Public Libraries of California

Cities A-L

There's a lot of categories here: buildings which predated the Carnegie program and were replaced; buildings contemporaneous with the Carnegie buildings; buildings which replaced the Carnegie libraries, often those with earthquake damage; and new buildings.

Alhambra

Built 1906: replaced in 1968 from damage that I suspect was caused by an earthquake.

 

Curt Teich 'C.T. American Art' card, mailed in 1927.

Bakersfield
Beale Memorial Library

(L) The card was mailed in 1906, with the comment to Cora,

'Just to let you know I am still with the living.'
(R) Edward H. Mitchell card, mailed in 1911.

Built in 1900 in memory of General Edward Fitzgerald Beale. The library building (not the clock tower) was destroyed in a 1952 earthquake, and not replaced until 1957.

Kern County Free Library

This is the replacement 1957 library, in turn replaced in 1988. At the time the card was printed--sometime between 1957 and 1961--its circulation lay between 1,500,000 and 2,000,000 books per year, according to the publisher.

In the background are a bookdrop and a lot of school buses.

Carmel by the Sea (Harrison Memorial Library)

Photo post card, likely from 1926-1940s.

 

1928 building. The Library seems to have improved a great deal since my previous site went online, as now they are a Library Journal  star library.

Compton

The Library is now part of the County of Los Angeles Library System. At the minimum, this building has been replaced.

 

The postcard came from Columbia Wholesale Supply.

Coronado

Apparently miscaptioned as San Diego. Close, but no cigar: it's across the San Diego Bay from the city.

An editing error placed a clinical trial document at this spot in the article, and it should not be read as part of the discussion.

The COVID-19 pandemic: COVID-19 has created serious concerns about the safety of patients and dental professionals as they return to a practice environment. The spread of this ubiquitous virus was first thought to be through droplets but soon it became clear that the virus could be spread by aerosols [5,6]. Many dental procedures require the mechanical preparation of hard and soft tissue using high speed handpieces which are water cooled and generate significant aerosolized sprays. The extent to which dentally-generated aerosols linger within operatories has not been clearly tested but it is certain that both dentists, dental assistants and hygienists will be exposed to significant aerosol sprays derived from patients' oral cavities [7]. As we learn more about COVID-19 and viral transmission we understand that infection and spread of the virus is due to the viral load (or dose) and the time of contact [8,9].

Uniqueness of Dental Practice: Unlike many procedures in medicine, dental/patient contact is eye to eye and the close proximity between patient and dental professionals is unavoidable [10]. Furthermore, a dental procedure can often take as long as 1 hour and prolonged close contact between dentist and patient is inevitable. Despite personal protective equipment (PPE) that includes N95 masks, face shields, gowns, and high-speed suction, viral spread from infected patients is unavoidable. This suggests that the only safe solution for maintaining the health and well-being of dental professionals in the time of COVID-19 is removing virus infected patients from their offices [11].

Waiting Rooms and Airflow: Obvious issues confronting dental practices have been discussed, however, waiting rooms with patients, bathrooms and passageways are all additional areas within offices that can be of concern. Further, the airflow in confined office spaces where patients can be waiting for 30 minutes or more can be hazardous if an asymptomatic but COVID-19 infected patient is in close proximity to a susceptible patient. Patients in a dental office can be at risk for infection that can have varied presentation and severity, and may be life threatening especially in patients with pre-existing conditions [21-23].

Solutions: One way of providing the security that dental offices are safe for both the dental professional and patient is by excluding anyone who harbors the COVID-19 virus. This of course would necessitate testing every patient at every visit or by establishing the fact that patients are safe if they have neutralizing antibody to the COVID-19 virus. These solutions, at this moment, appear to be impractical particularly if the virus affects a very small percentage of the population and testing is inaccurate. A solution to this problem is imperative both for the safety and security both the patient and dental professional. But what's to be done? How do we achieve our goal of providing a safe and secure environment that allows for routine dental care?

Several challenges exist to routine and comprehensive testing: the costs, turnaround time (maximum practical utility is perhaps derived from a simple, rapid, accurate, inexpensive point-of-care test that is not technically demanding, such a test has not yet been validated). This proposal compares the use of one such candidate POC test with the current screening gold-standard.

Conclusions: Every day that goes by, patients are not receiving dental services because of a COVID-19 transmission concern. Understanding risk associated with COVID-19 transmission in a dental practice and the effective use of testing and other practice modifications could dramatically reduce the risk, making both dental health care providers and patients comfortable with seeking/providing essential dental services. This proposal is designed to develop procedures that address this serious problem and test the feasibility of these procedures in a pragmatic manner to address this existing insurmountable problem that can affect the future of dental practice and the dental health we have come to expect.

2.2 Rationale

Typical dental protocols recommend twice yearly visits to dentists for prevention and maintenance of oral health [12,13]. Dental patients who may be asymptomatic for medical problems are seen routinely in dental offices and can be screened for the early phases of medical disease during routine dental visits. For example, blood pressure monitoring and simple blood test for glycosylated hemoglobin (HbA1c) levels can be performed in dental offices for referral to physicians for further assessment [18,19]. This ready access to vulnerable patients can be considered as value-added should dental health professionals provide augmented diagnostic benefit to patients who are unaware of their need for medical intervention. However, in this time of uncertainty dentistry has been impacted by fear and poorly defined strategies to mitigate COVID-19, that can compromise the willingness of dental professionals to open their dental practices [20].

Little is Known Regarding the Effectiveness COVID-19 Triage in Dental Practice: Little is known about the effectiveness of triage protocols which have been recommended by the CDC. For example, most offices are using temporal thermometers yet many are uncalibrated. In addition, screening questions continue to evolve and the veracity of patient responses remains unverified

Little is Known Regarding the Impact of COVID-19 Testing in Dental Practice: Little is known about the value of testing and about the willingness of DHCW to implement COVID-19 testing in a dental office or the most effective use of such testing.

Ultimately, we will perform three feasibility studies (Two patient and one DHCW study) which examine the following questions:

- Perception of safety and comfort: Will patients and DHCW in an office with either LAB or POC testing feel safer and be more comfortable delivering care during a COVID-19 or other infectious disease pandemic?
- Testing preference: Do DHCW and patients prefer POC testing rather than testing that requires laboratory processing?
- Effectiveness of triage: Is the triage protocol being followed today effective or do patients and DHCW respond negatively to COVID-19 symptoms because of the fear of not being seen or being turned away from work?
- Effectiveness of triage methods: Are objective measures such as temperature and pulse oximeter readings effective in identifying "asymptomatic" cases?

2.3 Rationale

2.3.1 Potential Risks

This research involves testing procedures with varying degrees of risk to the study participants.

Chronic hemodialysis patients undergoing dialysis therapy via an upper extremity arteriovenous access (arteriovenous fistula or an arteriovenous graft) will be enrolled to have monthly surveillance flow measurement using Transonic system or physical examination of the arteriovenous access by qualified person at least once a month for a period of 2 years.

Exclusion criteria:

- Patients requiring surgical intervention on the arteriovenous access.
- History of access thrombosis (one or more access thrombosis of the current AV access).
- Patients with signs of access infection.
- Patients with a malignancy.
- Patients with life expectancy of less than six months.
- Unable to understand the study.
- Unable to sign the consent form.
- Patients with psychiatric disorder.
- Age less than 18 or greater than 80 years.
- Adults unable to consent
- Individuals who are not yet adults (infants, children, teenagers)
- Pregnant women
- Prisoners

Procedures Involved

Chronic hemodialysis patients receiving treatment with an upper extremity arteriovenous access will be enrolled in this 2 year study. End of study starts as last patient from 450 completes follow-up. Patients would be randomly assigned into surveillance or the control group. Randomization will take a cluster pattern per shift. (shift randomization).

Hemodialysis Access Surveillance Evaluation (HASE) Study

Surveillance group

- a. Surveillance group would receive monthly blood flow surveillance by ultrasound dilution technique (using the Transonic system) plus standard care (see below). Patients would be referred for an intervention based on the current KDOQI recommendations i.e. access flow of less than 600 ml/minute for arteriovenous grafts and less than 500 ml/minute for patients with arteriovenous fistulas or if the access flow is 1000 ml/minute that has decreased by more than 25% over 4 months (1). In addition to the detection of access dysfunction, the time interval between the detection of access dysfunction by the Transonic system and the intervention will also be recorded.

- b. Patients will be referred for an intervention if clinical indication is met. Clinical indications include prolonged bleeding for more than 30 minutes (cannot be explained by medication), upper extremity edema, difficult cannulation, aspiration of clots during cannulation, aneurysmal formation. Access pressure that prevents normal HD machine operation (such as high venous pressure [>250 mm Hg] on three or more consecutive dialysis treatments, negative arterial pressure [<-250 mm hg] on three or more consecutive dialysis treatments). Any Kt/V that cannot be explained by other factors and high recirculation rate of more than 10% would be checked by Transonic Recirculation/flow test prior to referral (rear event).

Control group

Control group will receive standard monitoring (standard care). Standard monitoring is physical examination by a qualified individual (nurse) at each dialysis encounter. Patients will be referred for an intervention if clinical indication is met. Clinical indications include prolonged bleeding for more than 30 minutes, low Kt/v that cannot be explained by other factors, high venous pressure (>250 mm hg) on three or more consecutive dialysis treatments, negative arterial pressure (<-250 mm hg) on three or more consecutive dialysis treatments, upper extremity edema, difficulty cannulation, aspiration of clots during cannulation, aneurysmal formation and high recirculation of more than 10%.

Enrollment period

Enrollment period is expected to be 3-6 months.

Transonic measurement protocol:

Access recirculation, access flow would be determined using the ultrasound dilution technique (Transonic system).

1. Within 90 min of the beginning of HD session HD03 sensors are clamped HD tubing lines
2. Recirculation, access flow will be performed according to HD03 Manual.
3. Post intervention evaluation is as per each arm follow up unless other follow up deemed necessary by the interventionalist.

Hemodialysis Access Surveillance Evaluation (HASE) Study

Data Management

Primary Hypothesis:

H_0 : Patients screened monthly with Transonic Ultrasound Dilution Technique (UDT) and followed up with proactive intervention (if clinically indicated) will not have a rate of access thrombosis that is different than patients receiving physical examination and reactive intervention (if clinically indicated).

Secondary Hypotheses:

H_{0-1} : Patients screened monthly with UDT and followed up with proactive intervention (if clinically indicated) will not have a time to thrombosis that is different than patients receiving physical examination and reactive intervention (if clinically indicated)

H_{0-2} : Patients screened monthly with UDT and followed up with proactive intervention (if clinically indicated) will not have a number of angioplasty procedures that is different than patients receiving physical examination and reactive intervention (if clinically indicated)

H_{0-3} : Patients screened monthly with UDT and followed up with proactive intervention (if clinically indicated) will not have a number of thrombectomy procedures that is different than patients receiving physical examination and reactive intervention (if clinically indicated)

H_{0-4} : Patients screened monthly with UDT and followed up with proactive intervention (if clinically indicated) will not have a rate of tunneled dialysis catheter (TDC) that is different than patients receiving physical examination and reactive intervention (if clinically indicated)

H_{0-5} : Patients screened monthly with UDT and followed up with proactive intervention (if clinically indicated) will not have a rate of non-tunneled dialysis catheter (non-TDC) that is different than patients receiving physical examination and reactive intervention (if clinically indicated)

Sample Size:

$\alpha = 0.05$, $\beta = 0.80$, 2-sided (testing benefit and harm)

Founded in 1890 and funded privately at first. Its next home was in the Hotel Del Coronado, whose owner, John D. Spreckles, donated the building shown. Like Waukesha's Carnegie building, it serves as a Reading Room in a larger public library.

Eno & Matteson post card.

Hollywood

This either preceded or replaced a Carnegie library. The card style is definitely pre-WWI; the cars mid-to-late 1920s, and the postmark, 1938.

 

See what I mean? If this were only a Curt Teich card, the number would date it to 1923, when the Carnegie building was moved and later expanded. Alas, its a Theo.Sohmer card, printed by Western Publishing.

 

Fate unknown.

Fairfield

Caption:

County Library and Statue of Chief Solano, Fairfield, Cal.

The county is Solano, and the Library building is replaced. But the Chief is more properly known as Sem-Yeto, Chief of the Suisunes.

Julian

Branch of the San Diego County Library.

 

Card by Design Elements.

Laton

Information from a 2010 Hanford Sentinel article.

This must be one of California's oldest extant library buildings (1904). Strangely, it was built of stucco and wood, designed by the McDougall Bros., who also designed Hanford's Carnegie Library. It was renovated in 2003.

The photo postcard doesn't show it at its best. There appears to be a motel cabin at left, and the yard is unkempt, to say the least.

Long Beach

At first glance, I thought this was the Carnegie library, of which I have many postcards, but it's an earlier, dual-purpose building housing City Hall and the Library.

It didn't try to pack in a fire station, like several Wisconsin towns did. The fire tower is at left.

M. Rieder postcard, postmarked 1907.

Los Angeles

Los Angeles has its own page.

©2015-2020  Judy Aulik
Contact me at (my first name) at roadmaps (dot) org.

 

Scanned images are provided in the spirit of scholarly study. Most are of an age to be in the public domain. However, if you use my scans, please credit this site.